Kate Smith (00:31:12):
Maybe you find, "Okay, these type of jobs, I'm not hearing back. These type of jobs, when I follow up, I'm hearing back from them." So try out different strategies and approaches and really look at it with some curiosity and learning. Don't just keep doing the same thing forever. Always try out different things, "Okay, maybe I do this to stand out or that to stand out." Maybe not super relative to remote work, but I remember when I was applying for my internship to study at university, I was meeting with the CEO of the company, and I had to drive four hours from university to the company, met with him and I just casually mentioned it, because he had talked about, you know, small talk.
Kate Smith (00:31:50):
I was like, "You know, it's middle of exams. I just had to drive down or whatever." He's like, "You drove four hours to have this 30-minute conversation, only to drive back in the middle of exams?" And I was like, "Well, yeah." And I didn't think anything of it. I was like, "I want the job. Of course, I would." So there's going to be even opportunities like that that may come up where you can just show that you care. Like don't reschedule an interview, do whatever you can to be on that call and make sure you have good internet, make sure your background's quiet, show that you care. I think showing that you care can go so far.
Matt Hollingsworth (00:32:23):
Yeah. Totally. There's some interesting case studies or things that I've heard. Actually, this is sort of how I got my job in first place, as well. So I'll share a little bit about that. One thing that I found to be really effective and even if you don't get the job, I think people that are hiring really appreciate this way of going about it. In some cases, I've seen ...
Matt Hollingsworth (00:32:48):
Let's say, for example, if you're a designer or if you are a programmer or you're something that you can build something online, what I've seen people do is they'll reach out to a company and say, "Hey, there's this part of your site online that I think I thought could do some redesign. I'm a designer, this is my background. I know that you're busy and this is just something that I wanted to do in my spare time. Here you go. I've redesigned your ..." in sketch or whatever, "I've redesigned this part of your website or this part of your business. Let me know what you think. This is yours. That's totally fine if you don't even use it, but I thought you might appreciate it."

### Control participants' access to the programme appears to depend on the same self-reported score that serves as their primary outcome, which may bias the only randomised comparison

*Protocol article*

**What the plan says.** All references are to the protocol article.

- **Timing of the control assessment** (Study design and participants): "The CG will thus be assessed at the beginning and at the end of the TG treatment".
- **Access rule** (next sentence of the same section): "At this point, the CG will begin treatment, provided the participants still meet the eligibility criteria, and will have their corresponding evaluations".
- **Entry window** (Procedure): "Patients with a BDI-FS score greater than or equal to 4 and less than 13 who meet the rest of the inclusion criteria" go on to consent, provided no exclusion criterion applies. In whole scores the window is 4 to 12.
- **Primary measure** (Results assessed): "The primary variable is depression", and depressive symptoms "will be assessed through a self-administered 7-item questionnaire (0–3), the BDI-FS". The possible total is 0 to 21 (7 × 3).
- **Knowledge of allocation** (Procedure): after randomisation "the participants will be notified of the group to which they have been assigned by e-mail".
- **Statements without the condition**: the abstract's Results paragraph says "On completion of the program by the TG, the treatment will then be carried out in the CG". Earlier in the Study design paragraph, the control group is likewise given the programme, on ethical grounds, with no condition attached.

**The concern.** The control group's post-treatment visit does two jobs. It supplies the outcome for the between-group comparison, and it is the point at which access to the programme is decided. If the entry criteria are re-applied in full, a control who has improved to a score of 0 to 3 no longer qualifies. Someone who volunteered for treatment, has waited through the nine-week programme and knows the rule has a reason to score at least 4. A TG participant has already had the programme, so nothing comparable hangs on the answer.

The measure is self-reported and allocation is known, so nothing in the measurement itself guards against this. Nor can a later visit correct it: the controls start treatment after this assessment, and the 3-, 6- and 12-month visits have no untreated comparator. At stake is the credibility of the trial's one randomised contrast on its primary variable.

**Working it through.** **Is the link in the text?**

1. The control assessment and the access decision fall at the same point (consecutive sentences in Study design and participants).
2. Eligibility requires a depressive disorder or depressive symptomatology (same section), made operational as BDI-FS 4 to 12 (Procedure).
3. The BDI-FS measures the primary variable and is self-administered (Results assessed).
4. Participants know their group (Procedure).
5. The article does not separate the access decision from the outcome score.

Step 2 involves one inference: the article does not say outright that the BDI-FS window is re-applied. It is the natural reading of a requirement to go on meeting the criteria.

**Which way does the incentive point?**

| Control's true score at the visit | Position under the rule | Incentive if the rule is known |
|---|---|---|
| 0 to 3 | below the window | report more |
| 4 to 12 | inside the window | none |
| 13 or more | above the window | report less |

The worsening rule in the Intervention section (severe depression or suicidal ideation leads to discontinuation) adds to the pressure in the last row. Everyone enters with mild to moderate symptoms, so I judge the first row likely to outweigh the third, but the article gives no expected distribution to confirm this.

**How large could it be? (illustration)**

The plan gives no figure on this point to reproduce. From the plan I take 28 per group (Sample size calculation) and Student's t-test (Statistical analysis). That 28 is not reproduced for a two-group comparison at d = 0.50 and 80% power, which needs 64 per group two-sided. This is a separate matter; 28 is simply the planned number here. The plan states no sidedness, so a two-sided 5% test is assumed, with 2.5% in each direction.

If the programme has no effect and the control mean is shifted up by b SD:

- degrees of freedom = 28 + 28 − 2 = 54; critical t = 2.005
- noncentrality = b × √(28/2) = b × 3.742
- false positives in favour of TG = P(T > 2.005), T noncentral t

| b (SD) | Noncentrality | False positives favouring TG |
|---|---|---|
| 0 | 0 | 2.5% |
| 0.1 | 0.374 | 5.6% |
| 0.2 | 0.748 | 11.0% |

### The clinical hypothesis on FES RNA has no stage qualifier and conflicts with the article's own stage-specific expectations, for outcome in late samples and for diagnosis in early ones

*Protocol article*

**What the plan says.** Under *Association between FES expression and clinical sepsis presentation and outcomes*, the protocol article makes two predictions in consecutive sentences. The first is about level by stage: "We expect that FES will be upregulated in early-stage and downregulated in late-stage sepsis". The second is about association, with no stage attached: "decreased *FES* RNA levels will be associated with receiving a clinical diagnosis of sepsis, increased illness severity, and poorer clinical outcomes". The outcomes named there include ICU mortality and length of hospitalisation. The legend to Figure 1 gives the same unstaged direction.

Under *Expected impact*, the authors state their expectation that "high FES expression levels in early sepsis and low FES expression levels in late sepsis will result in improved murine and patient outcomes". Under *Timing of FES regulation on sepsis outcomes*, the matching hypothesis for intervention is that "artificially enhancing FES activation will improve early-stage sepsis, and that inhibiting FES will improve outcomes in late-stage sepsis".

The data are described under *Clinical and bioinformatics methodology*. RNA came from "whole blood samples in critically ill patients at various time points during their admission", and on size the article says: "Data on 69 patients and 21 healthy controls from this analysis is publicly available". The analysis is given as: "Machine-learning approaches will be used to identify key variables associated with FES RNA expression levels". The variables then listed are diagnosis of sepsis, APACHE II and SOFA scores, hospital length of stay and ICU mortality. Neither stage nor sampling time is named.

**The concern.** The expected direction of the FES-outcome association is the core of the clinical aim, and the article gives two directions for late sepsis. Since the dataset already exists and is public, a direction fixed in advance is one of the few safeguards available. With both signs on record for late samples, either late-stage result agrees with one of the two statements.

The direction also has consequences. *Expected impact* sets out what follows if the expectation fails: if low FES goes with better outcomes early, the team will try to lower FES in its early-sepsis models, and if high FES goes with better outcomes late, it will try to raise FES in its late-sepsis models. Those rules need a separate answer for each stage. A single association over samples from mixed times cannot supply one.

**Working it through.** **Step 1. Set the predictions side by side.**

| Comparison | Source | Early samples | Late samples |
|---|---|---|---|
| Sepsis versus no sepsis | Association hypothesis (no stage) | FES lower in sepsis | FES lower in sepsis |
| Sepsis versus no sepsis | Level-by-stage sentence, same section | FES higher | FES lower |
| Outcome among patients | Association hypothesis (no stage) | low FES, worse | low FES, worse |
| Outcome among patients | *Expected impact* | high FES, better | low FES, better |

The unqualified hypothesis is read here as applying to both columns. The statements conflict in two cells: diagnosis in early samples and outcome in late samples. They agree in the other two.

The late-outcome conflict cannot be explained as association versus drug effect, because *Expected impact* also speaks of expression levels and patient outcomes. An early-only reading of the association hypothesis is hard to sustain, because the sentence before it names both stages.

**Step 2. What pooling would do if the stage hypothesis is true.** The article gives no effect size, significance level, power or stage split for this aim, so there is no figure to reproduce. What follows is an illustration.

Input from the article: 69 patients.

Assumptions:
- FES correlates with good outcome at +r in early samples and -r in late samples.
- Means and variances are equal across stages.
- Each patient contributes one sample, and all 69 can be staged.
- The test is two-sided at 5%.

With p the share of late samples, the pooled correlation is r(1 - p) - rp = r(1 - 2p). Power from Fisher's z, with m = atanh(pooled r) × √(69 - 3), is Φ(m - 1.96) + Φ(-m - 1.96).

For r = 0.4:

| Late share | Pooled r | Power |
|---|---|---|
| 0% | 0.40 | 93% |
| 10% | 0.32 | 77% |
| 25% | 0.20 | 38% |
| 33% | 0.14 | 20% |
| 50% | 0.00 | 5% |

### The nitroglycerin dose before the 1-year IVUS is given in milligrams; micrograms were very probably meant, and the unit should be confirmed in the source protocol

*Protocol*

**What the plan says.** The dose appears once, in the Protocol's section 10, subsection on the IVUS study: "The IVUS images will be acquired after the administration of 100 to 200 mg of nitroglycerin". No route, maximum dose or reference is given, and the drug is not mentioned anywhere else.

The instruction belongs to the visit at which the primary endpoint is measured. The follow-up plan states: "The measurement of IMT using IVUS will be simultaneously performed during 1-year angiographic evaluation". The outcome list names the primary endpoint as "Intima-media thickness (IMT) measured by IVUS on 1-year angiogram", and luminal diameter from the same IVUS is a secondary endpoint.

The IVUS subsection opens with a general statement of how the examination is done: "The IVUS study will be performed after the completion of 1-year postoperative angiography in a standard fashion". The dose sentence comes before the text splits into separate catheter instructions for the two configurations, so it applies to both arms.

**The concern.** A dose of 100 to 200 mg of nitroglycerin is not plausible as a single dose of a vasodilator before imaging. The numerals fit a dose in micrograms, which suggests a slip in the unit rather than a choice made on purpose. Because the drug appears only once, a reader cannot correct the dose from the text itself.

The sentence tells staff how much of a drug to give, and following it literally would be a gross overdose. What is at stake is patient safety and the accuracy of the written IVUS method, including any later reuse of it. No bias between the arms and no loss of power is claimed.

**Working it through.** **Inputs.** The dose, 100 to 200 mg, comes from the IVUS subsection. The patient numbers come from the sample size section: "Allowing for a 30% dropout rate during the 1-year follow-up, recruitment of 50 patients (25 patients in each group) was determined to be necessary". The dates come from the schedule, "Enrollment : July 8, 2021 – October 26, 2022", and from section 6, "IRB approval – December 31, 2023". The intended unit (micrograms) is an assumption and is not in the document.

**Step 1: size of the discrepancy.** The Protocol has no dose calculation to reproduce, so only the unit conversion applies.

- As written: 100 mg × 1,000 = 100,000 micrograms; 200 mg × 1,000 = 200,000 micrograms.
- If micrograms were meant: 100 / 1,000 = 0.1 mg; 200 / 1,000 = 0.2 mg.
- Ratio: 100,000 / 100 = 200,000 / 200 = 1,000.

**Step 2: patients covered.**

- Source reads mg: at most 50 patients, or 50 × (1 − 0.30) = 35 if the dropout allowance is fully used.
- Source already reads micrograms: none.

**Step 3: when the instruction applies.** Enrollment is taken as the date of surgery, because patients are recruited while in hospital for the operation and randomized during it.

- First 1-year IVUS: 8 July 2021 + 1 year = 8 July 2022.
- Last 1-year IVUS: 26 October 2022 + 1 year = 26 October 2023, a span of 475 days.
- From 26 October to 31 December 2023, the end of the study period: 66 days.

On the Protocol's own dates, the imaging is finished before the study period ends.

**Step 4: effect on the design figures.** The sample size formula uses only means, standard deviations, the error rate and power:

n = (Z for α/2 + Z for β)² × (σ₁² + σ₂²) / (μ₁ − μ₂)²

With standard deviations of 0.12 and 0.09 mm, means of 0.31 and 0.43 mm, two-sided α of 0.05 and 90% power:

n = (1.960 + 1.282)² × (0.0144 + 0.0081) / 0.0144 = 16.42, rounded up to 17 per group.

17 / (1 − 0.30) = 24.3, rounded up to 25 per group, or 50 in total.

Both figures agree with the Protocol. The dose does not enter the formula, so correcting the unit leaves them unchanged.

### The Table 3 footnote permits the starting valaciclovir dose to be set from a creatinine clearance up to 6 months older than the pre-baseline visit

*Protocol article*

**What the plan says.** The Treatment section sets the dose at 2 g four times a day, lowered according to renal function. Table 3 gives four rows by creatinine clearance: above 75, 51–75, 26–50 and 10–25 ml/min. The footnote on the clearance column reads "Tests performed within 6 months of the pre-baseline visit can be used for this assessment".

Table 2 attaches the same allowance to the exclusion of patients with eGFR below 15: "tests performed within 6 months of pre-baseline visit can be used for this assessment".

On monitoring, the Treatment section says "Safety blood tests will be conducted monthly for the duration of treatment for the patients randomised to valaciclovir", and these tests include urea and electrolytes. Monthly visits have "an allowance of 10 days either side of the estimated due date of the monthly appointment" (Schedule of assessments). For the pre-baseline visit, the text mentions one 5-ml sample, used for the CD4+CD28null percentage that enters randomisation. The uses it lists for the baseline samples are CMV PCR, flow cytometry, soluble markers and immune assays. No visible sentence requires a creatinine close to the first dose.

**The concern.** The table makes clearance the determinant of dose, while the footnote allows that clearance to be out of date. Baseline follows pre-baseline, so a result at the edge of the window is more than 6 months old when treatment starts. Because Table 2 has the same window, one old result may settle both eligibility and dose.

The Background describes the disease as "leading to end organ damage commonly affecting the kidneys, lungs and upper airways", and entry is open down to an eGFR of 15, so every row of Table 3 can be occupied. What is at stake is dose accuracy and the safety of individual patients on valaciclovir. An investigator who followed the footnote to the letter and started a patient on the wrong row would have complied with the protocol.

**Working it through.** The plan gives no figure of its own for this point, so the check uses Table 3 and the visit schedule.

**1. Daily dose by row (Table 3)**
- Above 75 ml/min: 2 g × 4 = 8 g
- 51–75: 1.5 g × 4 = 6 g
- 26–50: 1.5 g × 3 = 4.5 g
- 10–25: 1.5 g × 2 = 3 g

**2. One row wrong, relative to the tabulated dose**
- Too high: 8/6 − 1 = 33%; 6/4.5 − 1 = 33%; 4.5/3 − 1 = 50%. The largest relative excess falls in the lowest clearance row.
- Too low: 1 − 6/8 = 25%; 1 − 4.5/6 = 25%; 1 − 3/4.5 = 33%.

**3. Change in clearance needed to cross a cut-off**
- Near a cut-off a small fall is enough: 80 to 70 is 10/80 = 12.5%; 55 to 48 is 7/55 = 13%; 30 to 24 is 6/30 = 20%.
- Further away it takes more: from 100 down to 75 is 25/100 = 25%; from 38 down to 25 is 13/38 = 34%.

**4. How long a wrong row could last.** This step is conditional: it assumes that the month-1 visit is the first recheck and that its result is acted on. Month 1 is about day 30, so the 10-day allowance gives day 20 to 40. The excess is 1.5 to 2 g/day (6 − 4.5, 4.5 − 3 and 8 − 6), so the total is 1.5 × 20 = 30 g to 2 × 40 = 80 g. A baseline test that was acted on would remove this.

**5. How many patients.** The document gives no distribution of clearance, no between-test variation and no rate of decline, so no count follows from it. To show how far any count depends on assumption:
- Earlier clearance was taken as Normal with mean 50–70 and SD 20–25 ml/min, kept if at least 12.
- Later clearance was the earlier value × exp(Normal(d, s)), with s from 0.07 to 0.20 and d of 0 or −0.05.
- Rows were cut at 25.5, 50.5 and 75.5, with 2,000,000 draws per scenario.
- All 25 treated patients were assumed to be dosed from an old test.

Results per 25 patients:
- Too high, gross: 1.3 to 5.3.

Matt Hollingsworth (00:33:27):
That combination of, I know for myself, would go ... Even if I don't hire the person, even if there's no job opening available, that kind of initiative goes a long way. A second part of that segment, which is like, "What skills do you want to get to be able to do that kind of thing?" If you're starting from scratch, obviously, that's a different question you need to ask yourself, but if you have a skill and you want to showcase that, there are ways to showcase it. That's a really interesting way of going about it. They're like, "Hey, this is what I wanted to do for you, let me know what you think."
Matt Hollingsworth (00:34:04):
My story that I wanted to share with myself was, when I first got ... There was no actual opening for the company that I started working for and that I actually ended up with where I am now. But the owner of the company, I went and had coffee with him just out of the blue, just kind of a random connection, and I didn't know anything about them. We chatted and I got to learn about what he was doing and his company and what we he was promoting as well. And I was like, "That's really cool." Again, I'd been working in banking, hated it a lot, and I wanted to get out and do something different and want to get something in tech, hopefully.
Matt Hollingsworth (00:34:42):
I said to him, and not everybody is in a position to do this, but I told them that I would work for free, "If you could find anything that I could be helpful in doing, I could do that for free for three months. And if after the three months, you don't think that it's valuable, you're not getting anything out of it, then for sure, I'll go a different direction. I'll try something else. And if not, we'll have to talk about that in three months’ time. But if I could be helpful to you in that three months, then let's do that." That's how I got the job. And here I am. It was three years later and here we are. And again, not everybody can do that but it's something to think about.